This blog began as a log of our summer 2009 road trip to all the Major League Baseball ballparks and a few other baseball themed stops. I now continue to update it with posts about ballparks and other baseball related things we experience.
All the Ballparks Road Trip 2009: 20,000+ miles, 30 ballparks, 19 Baseball Museums/Hall of Fames, 1 Unforgetable Summer Road Trip
Monday, July 27, 2009
Game 29: New York Yankees 11 @ Tampa Bay Rays 4
We got to the game about an hour and a half before the gates opened. Before getting in line and after the team shop we walked part of the Baseball Boulevard Path that eventually leads to the Rays Spring Training field, but that would have been 3 miles round trip, so we only did about two blocks of it. It was interesting to see the home plate time line of baseball in St. Petersburg that we did see. Too bad it was too close to game time and way too humid to do the whole thing.
When the gates opened we went straight to the Ted Williams Museum and Hitters Hall of Fame. Well almost straight, as that was after almost not getting the giveaway because we were not in Rays gear, but the guy behind us who we were talking with before the gates opened helped convince them to give us t-shirts by lending us his hat. The Ted Williams Museum was way pretty amazing and it was good we did it first thing, as it became quite crowded by the time we exited. I will eventually do a post just on it.
After the museum we headed to our seats in section 321. Our seats were pretty good, as even the upper deck here does not seem far from the field. One issue, though is we were way down the 3rd baseline and they do not have the seats angled, although that does not matter in the handicap row because the seats are fold up ones. It is the one thing that does make you feel you are in a multipurpose dome and not an indoor ballpark. Other than that, though it does have a ballpark feel even including a dirt infield instead of mostly turf with small dirt sliding paths like at the other domes (Skydome in Toronto and Metrodome in Minneapolis). Also, the fact that it has its only scoreboards in the outfield instead of on both ends of the stadium makes it obviously mainly for baseball despite technically always intended to be multipurpose.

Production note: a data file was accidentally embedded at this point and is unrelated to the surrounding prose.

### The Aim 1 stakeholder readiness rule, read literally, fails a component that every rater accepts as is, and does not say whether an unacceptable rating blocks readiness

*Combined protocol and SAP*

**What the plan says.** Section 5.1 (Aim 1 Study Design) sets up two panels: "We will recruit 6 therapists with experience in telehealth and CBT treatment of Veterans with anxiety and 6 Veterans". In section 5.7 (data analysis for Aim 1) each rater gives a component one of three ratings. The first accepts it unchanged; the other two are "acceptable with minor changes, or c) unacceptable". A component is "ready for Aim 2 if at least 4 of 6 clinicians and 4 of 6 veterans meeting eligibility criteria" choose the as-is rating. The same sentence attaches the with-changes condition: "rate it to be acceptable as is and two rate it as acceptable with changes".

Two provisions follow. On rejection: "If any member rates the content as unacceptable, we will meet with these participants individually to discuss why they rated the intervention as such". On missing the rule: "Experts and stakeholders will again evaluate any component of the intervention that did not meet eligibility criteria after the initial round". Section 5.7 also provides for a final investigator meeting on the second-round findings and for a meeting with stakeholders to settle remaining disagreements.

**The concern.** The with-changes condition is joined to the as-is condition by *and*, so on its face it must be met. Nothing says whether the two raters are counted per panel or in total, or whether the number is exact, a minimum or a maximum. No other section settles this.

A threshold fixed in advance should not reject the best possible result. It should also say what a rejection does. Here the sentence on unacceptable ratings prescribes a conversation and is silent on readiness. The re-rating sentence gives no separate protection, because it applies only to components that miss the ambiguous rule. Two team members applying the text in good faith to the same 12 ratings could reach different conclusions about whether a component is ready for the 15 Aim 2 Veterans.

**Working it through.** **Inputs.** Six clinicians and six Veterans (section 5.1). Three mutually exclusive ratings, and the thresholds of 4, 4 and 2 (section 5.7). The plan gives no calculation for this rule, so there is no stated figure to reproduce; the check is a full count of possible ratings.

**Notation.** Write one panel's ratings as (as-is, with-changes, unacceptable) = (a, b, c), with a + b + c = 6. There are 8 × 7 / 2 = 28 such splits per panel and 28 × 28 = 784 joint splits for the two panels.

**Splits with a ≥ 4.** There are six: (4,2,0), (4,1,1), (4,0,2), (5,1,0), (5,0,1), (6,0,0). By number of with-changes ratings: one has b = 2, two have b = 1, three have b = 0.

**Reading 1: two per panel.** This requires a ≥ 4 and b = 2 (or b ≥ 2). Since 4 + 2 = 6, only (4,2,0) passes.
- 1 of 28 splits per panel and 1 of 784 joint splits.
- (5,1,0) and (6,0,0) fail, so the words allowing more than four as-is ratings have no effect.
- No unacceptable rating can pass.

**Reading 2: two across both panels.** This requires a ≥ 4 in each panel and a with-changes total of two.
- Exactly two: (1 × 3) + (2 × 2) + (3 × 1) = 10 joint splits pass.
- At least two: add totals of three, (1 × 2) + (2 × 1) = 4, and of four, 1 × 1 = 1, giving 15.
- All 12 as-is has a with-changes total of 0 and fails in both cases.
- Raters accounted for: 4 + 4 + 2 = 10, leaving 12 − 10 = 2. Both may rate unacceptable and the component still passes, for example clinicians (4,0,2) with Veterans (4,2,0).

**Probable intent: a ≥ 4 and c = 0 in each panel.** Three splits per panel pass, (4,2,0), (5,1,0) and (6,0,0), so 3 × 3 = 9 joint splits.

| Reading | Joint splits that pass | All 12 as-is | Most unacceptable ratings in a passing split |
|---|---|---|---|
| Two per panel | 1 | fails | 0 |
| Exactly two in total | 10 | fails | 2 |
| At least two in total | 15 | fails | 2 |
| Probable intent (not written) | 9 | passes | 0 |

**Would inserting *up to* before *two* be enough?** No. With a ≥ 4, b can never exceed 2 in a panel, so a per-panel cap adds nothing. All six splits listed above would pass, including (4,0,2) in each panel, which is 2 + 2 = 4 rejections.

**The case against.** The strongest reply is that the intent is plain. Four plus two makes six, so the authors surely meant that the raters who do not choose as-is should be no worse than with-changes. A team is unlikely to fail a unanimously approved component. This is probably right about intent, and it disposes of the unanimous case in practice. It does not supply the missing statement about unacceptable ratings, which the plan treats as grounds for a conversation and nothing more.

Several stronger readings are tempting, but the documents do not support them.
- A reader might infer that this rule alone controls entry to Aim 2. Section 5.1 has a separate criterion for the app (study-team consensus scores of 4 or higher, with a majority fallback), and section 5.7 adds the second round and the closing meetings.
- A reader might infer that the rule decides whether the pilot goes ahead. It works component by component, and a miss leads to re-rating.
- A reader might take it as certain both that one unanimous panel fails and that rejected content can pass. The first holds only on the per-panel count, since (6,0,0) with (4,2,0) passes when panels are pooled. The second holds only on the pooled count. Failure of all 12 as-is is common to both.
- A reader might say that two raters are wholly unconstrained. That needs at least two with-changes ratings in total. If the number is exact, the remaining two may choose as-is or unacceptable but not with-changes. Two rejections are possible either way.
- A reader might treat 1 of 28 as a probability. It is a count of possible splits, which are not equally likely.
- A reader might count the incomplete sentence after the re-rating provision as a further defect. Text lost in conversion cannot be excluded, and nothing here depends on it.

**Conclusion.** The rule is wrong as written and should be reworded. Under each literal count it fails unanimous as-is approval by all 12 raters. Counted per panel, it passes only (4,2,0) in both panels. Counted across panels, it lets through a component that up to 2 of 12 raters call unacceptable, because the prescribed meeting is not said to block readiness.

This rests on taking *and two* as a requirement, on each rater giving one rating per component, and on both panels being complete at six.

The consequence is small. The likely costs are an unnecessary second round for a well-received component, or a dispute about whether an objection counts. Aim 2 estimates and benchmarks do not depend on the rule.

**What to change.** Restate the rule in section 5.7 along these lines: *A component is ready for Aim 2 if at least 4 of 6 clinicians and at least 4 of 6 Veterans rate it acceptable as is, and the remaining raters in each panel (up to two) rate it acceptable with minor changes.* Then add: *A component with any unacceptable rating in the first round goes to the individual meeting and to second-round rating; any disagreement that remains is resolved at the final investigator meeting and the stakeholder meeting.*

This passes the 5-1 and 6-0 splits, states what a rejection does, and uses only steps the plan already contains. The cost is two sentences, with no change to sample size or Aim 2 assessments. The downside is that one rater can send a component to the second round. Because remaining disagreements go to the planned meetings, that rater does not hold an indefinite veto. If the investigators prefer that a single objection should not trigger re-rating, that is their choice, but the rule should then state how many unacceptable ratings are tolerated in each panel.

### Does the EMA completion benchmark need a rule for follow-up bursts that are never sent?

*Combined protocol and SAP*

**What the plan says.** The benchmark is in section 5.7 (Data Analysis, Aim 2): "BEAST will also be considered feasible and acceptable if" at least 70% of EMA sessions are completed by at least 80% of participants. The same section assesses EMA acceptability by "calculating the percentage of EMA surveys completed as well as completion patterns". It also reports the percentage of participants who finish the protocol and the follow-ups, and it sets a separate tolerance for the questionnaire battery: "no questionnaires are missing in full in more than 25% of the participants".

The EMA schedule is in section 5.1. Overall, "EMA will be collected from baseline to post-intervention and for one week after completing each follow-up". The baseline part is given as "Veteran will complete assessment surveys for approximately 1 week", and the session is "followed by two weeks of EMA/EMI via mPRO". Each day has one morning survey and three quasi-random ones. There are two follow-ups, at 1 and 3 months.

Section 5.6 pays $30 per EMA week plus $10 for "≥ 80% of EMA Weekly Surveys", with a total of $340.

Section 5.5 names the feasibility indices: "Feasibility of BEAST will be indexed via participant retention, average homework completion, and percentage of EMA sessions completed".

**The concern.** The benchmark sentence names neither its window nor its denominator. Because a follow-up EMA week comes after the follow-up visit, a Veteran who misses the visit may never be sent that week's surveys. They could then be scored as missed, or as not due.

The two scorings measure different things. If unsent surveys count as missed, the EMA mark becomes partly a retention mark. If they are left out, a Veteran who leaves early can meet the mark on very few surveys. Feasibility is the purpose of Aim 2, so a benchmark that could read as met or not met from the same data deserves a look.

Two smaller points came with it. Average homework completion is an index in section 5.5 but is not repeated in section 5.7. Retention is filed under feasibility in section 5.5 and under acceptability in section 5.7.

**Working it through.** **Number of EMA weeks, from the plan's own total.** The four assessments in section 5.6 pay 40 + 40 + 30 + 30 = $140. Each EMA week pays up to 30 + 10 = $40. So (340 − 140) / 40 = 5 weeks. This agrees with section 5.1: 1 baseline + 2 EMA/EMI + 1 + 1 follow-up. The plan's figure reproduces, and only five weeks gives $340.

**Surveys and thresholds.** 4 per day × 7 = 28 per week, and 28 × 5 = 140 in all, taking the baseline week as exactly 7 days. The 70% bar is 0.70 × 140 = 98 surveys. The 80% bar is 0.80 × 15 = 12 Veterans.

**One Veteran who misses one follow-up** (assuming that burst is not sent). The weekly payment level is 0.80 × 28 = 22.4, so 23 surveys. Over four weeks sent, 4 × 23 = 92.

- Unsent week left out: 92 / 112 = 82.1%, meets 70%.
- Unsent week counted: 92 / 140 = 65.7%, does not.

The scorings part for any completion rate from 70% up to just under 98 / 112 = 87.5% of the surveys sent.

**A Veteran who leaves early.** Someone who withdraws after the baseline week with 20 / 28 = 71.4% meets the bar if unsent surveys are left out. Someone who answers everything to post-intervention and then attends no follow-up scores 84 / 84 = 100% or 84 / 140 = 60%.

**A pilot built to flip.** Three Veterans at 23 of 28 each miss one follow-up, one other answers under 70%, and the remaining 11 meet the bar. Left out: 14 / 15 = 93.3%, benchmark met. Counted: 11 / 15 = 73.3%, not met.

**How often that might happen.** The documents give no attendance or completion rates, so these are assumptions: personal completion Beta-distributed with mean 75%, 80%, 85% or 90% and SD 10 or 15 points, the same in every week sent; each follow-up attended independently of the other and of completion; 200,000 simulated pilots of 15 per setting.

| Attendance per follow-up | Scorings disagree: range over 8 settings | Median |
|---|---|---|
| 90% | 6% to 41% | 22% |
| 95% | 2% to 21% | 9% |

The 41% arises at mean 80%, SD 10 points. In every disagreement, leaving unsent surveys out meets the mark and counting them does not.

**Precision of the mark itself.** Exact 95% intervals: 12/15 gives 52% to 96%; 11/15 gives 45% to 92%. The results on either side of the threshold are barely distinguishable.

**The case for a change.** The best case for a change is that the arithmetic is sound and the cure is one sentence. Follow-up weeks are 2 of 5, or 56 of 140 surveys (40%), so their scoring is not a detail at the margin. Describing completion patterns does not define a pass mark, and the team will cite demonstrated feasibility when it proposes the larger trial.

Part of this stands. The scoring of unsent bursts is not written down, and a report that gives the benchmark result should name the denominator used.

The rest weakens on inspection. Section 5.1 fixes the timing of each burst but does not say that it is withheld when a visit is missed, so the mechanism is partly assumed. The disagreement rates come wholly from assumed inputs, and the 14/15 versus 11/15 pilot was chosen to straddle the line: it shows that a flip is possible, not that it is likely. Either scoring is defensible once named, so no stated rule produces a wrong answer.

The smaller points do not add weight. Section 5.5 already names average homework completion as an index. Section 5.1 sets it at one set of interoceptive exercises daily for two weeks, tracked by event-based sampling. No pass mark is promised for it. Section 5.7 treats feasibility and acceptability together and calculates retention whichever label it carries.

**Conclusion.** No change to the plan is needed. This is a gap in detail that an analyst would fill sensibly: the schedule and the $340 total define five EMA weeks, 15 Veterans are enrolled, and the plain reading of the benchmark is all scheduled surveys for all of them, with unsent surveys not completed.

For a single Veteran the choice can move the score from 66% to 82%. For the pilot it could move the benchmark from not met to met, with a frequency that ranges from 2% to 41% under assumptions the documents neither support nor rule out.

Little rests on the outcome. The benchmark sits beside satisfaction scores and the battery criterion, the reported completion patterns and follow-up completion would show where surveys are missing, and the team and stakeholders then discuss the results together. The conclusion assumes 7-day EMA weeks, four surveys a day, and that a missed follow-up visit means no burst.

The catwalks are crazy, but they are what hold the roof up and that roof makes an enjoyable ball game. I cannot imagine going to a game here and not being in an air conditioned ballpark, but I guess we will find out in two days when we see the Marlins for our final ballpark. We already know we are not going to tent camp in the Florida humidity and try to get a Kabin upgrade there, too.
The game tonight was exciting, I guess, but not if you wanted to see the Yankees lose like we did. The Yankees had a lot of hits and scoring including four homers. The Rays on the other hand had few hits and scoring until the second half of the game and mostly the last two innings.
Overall I liked Tropicana Field. I have nothing against indoor parks and do not think baseball always has to be outdoors, especially since many would not want to come and enjoy a game (or at least not come back) if they had to be outside in the humidity. It may be a dome, but it is the best of the domes and at least really tries to feel like a ballpark despite being built to be multipurpose. Only thing I do not get is the cowbells. Mik absolutely hated all the Rays fans constantly ringing cowbells and complained about the noise the whole game, which was also related to Yankees suck and Yankee fan cheering, but just the cowbells on their own are annoying. The main thing, though, is we cannot figure out why the heck they do cowbells here at all. Mik says he could understand if it was like Texas or someplace they have ranches, but this is a beach town.
Sent from my iPhone
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You never mentioned the final score like in all your other game wrap ups. NYY 11 - TB 4.
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